Ben Goertzel, the firm's chief scientist, had a more hands-on viewpoint. "We cannot know what superhuman intelligence is since we can only see a short distance from our own minds -- the holy grail is more the process of making robots that are more intelligent. But these are incredible times, when the things we have been thinking about for decades can be built. The first intelligent machine is the last invention that mankind has to make -- but not the last it will make."
"I would like to make a real friend," said Sophia when asked about its feelings. "I hope to grow into a great person as I have the opportunity to interact and learn."
Such growth to and beyond human capacity will require a large international collaboration, said Hanson, especially as "our idea of the mind is a little bit fuzzy, scientifically." But he envisioned a demand for multiple types of robots at varying levels of intelligence. If they demonstrate any "awakening" there may be ethical issues around exploitation, but he said his firm was sidestepping one related issue by not building "sex-bots."
Panelist Eric Shuss, founder of Cogbotics, called for machine intelligence that has compassion and understanding -- and could run a whole company, as opposed to what he called the antiquated ERP (enterprise resource planning) software from the 1970s that many firms still use.
More downbeat was a session that examined the present state of natural-language interfaces (i.e., systems like Siri that talk to you on the phone.) The field is advancing at a glacial pace, panelists complained in a session titled "Testing Your (Artificial) Intelligence."
"We are a little bit depressed since things have been changing very slowly," said Alex Lebrun, head of Wit.ai. "Using Siri and the like is considered risky, and for nerds. Even if we spice things up a bit it is still the same kind of experience. It is not really possible to do more without giving the system some kind of common sense and some experience of the world."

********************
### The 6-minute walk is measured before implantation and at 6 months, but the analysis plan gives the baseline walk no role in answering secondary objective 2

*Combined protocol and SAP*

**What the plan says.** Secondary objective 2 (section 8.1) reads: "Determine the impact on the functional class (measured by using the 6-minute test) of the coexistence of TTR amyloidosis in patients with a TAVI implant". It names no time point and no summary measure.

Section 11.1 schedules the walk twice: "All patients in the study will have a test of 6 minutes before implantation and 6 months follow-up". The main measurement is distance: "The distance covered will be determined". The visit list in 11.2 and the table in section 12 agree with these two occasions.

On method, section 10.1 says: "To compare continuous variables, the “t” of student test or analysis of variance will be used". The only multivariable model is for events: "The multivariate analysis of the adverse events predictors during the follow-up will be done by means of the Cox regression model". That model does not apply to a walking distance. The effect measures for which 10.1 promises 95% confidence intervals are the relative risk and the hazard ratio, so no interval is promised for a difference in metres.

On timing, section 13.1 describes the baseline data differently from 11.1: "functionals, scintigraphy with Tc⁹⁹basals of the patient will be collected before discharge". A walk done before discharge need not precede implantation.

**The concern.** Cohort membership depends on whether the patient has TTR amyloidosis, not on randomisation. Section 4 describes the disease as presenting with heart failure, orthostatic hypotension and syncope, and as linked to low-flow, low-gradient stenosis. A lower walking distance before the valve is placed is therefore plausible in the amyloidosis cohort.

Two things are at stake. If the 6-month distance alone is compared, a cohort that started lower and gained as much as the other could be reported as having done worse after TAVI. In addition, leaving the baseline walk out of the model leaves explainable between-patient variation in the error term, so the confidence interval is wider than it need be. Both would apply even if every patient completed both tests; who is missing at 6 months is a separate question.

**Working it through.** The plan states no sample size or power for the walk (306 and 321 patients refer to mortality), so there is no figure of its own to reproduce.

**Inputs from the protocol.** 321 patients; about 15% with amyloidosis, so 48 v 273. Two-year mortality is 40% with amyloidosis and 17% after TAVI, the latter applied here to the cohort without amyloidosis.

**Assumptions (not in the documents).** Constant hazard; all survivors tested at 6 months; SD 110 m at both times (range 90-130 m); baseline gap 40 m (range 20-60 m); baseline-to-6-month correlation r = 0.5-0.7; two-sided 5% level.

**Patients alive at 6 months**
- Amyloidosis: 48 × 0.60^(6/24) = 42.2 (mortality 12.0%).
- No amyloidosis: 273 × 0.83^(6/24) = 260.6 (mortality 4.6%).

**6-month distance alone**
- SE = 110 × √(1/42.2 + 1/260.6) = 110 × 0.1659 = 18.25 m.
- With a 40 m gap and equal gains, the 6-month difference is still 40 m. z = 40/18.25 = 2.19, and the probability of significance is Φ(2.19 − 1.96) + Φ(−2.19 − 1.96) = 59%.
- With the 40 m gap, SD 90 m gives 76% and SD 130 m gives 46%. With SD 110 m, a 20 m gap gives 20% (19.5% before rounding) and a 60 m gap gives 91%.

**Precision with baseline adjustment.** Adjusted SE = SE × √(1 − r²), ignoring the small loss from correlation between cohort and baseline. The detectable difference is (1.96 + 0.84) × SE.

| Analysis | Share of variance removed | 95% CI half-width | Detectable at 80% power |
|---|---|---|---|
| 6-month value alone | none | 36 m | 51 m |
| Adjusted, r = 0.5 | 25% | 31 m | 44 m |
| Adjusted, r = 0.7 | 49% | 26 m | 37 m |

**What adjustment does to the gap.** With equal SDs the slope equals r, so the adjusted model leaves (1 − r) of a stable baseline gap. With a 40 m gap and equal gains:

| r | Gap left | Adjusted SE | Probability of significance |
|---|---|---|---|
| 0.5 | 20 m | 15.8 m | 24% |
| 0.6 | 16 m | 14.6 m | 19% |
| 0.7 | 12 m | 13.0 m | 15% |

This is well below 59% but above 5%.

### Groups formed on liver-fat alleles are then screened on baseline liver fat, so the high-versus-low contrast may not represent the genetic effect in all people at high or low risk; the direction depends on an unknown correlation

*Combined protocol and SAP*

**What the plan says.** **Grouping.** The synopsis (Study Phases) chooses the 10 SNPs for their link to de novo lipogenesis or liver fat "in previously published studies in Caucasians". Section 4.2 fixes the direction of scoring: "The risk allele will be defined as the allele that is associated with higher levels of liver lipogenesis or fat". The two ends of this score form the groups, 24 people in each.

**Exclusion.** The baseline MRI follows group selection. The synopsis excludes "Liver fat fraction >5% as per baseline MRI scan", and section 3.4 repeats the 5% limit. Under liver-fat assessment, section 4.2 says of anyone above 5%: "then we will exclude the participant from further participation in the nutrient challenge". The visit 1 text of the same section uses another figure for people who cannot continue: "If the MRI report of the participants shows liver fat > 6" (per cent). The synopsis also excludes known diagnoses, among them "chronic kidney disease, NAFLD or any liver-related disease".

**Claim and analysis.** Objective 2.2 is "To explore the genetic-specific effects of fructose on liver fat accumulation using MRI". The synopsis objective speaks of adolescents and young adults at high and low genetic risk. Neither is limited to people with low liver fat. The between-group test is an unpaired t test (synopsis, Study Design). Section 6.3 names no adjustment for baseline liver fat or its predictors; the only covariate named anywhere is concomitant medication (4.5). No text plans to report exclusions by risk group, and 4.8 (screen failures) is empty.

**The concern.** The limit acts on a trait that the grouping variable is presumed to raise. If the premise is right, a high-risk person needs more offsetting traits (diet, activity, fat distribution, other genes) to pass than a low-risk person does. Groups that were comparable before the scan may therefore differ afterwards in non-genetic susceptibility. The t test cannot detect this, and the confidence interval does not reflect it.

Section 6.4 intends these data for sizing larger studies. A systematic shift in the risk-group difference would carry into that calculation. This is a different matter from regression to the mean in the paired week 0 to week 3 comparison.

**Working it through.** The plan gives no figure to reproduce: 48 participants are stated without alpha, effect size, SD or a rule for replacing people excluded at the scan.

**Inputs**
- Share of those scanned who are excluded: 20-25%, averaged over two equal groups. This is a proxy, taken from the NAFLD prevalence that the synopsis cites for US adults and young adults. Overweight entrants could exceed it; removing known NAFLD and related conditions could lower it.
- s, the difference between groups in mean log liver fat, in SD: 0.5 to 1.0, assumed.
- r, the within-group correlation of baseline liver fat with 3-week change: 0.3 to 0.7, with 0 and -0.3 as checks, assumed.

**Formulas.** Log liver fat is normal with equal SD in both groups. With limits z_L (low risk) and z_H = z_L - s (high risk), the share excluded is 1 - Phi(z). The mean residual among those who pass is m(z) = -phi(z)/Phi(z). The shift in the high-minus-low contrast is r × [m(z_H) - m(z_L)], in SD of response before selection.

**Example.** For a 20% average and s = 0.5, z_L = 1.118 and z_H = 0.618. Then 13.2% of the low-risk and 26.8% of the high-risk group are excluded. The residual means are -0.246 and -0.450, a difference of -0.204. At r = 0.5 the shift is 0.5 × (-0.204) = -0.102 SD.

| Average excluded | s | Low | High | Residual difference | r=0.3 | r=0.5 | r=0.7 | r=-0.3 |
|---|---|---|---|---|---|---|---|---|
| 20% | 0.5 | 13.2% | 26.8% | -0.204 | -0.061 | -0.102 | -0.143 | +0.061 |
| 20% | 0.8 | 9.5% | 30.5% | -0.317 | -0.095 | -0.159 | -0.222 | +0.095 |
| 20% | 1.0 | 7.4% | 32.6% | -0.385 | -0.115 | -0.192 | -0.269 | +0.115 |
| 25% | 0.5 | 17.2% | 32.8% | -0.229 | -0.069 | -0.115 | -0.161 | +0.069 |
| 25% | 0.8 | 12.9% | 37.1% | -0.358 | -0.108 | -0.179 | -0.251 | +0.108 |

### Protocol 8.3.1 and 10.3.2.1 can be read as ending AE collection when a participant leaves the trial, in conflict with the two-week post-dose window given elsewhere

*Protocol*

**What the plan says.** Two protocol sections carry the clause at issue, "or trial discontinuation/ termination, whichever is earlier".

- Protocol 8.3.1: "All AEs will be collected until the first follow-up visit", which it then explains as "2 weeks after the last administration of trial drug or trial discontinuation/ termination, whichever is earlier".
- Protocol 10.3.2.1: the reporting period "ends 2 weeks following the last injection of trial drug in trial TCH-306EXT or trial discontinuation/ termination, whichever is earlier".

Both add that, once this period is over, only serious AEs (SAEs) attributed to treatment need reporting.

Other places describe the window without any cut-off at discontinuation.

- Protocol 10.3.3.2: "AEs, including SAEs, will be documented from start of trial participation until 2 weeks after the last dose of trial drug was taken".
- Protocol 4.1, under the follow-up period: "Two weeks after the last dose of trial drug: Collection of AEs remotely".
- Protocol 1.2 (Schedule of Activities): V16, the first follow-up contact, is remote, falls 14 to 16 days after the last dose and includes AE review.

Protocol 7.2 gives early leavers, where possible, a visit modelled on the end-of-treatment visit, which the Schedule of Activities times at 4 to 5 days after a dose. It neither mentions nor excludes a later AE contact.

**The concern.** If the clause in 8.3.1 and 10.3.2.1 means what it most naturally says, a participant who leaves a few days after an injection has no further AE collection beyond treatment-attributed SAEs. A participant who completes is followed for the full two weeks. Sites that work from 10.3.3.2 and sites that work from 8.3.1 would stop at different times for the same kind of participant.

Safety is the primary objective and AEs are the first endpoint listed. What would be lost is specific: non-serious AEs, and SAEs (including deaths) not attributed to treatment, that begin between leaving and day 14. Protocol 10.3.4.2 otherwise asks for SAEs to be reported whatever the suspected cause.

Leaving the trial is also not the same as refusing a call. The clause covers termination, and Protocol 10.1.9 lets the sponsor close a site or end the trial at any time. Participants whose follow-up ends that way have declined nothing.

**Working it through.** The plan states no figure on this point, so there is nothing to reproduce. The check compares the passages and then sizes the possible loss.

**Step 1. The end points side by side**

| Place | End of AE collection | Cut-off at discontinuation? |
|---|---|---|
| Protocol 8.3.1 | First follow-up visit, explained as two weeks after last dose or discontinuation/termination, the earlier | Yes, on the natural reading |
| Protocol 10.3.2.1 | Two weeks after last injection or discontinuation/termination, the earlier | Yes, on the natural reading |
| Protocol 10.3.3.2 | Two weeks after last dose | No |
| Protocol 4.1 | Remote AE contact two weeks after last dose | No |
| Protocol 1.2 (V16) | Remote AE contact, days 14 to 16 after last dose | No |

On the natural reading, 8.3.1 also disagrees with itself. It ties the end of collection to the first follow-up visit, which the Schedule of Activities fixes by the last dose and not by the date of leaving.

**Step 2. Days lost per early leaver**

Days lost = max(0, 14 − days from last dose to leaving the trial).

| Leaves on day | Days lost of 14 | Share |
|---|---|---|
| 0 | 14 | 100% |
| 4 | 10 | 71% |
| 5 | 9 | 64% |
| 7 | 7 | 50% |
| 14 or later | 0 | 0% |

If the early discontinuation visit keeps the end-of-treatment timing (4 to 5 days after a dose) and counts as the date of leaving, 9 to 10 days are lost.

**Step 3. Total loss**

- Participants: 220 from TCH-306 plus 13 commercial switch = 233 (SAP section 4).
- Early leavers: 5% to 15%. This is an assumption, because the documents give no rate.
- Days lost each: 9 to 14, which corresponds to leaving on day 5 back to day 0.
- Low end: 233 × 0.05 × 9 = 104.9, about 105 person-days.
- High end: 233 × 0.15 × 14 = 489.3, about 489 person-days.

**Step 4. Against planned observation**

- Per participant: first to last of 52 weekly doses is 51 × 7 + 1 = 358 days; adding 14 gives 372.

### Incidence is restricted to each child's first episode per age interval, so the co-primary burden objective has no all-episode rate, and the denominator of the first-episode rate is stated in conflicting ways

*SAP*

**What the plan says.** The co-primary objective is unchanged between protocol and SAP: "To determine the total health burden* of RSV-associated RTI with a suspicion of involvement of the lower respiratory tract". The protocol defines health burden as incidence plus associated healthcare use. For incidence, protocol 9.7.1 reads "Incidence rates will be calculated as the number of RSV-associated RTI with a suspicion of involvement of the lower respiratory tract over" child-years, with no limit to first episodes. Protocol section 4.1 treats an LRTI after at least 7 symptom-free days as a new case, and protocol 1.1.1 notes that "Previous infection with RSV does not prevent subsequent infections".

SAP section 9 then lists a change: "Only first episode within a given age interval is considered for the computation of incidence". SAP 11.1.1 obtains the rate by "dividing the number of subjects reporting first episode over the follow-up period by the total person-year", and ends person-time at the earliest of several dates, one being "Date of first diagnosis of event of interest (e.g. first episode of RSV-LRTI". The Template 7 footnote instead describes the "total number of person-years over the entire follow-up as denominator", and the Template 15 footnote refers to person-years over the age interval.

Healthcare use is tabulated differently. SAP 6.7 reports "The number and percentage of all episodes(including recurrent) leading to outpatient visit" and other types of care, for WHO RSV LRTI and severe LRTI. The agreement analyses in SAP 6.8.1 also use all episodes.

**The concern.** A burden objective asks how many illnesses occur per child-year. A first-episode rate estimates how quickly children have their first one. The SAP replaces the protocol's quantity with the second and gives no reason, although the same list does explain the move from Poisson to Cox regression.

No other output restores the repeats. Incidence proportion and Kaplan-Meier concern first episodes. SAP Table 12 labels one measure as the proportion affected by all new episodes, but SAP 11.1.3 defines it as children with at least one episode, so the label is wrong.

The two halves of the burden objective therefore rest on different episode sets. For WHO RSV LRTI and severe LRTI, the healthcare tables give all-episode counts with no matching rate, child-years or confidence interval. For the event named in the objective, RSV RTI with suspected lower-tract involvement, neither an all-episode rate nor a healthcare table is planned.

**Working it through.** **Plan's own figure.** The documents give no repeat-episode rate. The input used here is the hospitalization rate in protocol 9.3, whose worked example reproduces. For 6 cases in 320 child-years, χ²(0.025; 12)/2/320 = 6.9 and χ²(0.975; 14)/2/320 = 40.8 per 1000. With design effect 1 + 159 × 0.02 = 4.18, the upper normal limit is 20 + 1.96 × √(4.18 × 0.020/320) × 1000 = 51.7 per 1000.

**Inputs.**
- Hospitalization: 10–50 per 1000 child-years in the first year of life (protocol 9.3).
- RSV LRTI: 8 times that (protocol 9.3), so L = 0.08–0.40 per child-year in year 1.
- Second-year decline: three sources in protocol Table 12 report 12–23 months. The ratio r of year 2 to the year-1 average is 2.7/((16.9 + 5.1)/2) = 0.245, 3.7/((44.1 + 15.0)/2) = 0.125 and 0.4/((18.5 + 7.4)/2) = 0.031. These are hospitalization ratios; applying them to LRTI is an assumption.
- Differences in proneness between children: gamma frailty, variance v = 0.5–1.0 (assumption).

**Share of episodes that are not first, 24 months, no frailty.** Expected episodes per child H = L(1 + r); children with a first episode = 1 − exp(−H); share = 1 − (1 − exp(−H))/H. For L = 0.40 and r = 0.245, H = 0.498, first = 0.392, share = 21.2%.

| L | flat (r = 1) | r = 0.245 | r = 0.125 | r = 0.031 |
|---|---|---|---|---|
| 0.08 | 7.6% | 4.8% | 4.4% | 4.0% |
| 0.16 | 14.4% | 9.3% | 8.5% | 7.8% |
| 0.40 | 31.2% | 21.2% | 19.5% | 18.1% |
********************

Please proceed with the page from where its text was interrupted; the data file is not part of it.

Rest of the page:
The panelists agreed that most natural-language systems ended up serving vertical markets, especially banking. "Consumers are not ready for a general assistant," noted Dimitra Vergyri, director of speech technology at SRI International.
"It's hard to communicate how to communicate with an assistant," added Lebrun. "Those who use them every day use them for four or five requests that they know work. It is easier for vertical ones since they serve one purpose."
"Siri and the others are not really that generic," added Dror Oren, co-founder of Kasisto. "Siri is good for productivity tasks, travel and entertainment, but if you move away from that it defaults to a Web search. The challenge is that they create the expectation that they are generic."
Expectations are a major issue, agreed Lebrun. "The first time people use one they ask something simple, like what is the weather tomorrow. Then they ask a more complex question about travel. Then they ask it to organize a wedding, and that's not possible," he said.
They also agreed that privacy is a limitation -- people do not want to walk down the street talking to a machine about their personal business, so they limit use to cars and offices. Beyond that, "If you want the assistant to be proactive it has to know many things about your life; do you want to share that with software?"
For financial applications, the banks are particular about what voices are used because the choice makes a statement about that bank. "Not having a custom voice is also a statement about the bank," noted Oren.
SXSW Interactive continues through Tuesday, followed by SXSW events related to music and cinema.
This story, "SWSX highlights bright and dark tech futures" was originally published by Computerworld.